NDAA Provision Extends the Afghan Special Immigrant Visa Program, More Visas Needed
Washington, D.C. – Human Rights First today welcomed provisions in the final version of the Fiscal Year 2017 National Defense Authorization Act (NDAA) that would reauthorize the Afghan special immigrant visa (SIV) program for four years, and called upon Congress to significantly increase the number of visas available for key wartime allies seeking protection in the United States. The NDAA, which includes a modest increase of 1,500 SIVs, will be voted on by Congress in the coming days.
“While we are encouraged by the reauthorization of the Afghan SIV program and visa increase included in the final NDAA bill, 1,500 visas is simply insufficient,” said Human Rights First’s Scott Cooper. “American servicemembers cannot complete their mission without the translators, engineers, security guards, embassy clerks, logisticians, cultural advisors, and soldiers who have served with and risked their lives alongside them. Thousands of these men and women and their families now face grave threats for working to advance U.S. interests. We cannot turn our back on them now.”
Human Rights First notes that following the proposed increase of 1,500 special immigrant visas there will continue to be an alarming shortfall of more than 4,000 visas for qualified applicants—a number that will continue to grow as long as the U.S. military is engaged in Afghanistan. According the State Department, approximately 7,827 men and women had applications in process for protection under the Afghan SIV program as of July of this year. As of mid-September, there were only 1,962 visas remaining.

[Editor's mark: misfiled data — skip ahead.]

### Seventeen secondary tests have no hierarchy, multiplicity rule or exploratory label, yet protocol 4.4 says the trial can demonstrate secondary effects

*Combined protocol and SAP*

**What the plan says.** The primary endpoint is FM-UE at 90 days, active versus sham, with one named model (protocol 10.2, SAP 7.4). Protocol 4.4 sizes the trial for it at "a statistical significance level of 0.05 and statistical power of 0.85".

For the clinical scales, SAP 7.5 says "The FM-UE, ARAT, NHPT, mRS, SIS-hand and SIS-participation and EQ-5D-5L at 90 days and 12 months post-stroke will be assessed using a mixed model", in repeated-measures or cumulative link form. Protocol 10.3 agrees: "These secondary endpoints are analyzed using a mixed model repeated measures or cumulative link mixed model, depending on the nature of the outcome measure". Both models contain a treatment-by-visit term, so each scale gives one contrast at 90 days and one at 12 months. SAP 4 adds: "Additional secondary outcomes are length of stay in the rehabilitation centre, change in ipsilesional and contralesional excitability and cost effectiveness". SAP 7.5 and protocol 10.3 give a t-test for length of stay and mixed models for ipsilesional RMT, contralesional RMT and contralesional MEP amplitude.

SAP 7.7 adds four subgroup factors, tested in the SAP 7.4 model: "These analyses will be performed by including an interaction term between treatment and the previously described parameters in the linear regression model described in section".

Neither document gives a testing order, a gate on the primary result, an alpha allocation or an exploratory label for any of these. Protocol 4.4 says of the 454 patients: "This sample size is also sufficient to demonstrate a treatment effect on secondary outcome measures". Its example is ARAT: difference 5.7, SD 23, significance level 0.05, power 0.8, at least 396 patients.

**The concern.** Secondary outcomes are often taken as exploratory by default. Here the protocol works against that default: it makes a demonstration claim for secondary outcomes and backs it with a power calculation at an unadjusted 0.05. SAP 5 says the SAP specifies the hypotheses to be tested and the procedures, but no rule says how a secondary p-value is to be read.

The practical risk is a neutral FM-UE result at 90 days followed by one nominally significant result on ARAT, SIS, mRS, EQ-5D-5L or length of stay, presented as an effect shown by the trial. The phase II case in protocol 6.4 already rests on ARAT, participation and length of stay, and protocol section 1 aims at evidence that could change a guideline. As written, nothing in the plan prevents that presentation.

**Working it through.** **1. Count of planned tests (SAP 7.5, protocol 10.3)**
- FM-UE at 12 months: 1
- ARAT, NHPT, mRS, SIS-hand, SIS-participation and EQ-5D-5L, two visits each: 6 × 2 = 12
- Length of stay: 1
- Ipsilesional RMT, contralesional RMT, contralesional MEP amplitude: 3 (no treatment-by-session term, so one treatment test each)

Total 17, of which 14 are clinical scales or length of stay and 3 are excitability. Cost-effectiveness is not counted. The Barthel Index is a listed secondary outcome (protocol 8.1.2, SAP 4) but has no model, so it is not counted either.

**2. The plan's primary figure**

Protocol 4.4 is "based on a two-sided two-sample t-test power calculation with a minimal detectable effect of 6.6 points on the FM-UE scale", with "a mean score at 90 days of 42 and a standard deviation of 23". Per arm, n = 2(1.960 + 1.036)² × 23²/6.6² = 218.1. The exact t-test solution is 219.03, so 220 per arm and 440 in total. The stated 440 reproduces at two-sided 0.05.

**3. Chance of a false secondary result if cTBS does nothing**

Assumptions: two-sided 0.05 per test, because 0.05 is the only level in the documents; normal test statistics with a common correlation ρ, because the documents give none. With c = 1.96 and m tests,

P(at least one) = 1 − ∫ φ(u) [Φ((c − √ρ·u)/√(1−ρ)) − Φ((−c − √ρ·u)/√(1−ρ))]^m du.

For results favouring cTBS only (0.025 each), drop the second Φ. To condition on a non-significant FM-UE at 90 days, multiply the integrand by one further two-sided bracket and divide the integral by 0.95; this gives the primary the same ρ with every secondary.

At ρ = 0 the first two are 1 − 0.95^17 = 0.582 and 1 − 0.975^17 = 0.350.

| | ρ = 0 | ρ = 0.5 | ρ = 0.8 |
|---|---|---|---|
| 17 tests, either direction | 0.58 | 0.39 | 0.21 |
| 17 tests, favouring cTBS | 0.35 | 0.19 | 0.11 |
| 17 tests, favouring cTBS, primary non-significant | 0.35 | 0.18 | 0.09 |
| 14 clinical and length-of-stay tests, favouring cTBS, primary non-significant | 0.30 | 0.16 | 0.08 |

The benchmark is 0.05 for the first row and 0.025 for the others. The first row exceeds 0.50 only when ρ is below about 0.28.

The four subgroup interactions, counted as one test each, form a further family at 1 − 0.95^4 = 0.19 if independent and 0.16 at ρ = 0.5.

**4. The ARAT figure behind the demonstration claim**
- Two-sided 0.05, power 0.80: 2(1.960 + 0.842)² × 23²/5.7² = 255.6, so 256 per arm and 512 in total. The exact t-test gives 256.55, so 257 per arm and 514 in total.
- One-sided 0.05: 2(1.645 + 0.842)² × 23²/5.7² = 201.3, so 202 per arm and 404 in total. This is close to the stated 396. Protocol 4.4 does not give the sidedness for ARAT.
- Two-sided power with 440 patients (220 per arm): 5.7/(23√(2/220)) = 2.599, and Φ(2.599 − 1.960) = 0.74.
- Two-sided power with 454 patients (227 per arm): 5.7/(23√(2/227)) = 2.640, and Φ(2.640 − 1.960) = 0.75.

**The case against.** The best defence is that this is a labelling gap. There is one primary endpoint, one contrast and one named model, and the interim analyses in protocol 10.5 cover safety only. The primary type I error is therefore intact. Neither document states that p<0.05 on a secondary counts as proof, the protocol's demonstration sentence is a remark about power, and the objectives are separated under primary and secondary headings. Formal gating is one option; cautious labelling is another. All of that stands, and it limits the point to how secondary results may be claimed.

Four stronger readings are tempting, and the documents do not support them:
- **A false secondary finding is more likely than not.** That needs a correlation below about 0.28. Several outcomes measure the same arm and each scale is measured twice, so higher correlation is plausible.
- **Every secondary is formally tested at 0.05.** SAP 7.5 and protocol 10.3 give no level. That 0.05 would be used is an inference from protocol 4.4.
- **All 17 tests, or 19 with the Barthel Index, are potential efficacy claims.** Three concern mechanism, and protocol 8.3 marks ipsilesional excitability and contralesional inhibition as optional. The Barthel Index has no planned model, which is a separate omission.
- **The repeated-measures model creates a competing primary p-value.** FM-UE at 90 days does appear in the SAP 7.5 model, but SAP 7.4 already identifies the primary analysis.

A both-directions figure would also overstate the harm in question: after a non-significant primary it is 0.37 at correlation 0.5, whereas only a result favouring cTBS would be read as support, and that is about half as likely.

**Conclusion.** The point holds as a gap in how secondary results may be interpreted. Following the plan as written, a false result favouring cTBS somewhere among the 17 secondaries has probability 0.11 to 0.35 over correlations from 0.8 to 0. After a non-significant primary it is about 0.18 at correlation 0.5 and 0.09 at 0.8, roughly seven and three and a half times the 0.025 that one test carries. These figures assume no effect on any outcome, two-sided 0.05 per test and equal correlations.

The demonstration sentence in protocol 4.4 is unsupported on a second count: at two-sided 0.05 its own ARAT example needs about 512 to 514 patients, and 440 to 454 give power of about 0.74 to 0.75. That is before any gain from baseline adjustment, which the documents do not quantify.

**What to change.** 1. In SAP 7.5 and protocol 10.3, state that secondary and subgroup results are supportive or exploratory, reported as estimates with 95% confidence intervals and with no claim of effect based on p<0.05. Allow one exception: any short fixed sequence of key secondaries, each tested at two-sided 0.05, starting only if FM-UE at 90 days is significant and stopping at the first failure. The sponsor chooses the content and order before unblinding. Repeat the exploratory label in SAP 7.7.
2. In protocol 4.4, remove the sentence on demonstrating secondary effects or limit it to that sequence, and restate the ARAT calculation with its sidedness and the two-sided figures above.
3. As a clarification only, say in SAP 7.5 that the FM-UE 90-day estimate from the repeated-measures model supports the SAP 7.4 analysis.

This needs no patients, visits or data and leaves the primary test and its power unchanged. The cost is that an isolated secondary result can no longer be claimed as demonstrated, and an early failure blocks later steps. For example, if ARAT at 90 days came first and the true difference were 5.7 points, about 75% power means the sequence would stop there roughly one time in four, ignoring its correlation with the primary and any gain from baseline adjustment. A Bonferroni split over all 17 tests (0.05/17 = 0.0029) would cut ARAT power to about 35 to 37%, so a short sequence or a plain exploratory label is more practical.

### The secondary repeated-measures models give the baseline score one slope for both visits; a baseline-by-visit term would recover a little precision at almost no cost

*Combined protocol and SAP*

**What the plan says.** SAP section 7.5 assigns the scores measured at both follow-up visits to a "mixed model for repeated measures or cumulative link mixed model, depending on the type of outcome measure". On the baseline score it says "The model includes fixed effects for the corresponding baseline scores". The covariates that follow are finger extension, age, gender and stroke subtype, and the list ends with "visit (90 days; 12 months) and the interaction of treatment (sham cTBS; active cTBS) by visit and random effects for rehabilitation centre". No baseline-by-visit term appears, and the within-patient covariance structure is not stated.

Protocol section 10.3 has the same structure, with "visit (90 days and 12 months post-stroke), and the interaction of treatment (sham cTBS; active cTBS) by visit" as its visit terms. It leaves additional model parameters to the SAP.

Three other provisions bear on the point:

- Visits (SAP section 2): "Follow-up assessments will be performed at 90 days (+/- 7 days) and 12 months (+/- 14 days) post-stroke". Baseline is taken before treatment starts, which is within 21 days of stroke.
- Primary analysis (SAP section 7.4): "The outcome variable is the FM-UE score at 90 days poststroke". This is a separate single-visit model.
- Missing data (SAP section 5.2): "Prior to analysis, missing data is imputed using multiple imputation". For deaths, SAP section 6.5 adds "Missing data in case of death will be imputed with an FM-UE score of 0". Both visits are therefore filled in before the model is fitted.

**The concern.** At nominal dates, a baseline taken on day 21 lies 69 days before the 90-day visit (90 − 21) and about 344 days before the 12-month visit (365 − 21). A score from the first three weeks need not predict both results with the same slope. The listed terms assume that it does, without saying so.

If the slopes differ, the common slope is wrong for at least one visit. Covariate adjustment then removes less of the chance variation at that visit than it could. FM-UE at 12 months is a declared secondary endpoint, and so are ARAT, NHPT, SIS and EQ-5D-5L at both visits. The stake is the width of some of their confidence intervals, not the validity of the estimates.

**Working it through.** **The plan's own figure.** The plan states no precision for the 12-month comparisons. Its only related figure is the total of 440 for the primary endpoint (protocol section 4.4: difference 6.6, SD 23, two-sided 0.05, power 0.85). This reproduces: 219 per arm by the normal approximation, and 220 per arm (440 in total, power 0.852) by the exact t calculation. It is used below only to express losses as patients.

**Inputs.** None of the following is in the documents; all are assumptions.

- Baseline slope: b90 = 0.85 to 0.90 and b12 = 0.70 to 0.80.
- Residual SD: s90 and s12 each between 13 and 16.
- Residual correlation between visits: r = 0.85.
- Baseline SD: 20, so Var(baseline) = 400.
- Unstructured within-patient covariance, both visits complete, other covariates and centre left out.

This week, members of Veterans for American Ideals, a project of Human Rights First, are convening in Washington to urge Congress and the administration to take action to ensure that all eligible SIV applicants will have access to protection for themselves and their families. Veterans for American Ideals is a nonpartisan group of veterans who share a belief that America is strongest and most secure when its policies and actions match its ideals.
Earlier this year a group of veterans and veteran organizations, including Medal of Honor recipients, former chairmen of the joint chiefs of staff, and Human Rights First’s Veterans for American Ideals, wrote a letter urging Congress to take action to honor the United States’ obligation to the many Afghan personnel, including interpreters and translators, who served alongside U.S. troops at great personal risk.
The Continuing Resolution of the Congressional budget is set to expire on December 9th. As Congress begins negotiations on appropriations spending for FY17, Human Rights First urges Congress to include the allocation of at least 4,000 additional special immigrant visas in any new omnibus spending bill or continuing resolution.
“Congress must do more to ensure America keeps its promise to our key allies. We urge Congress to work through the appropriations process to secure the additional visas needed to allow all qualified applicants to be granted safety,” added Cooper.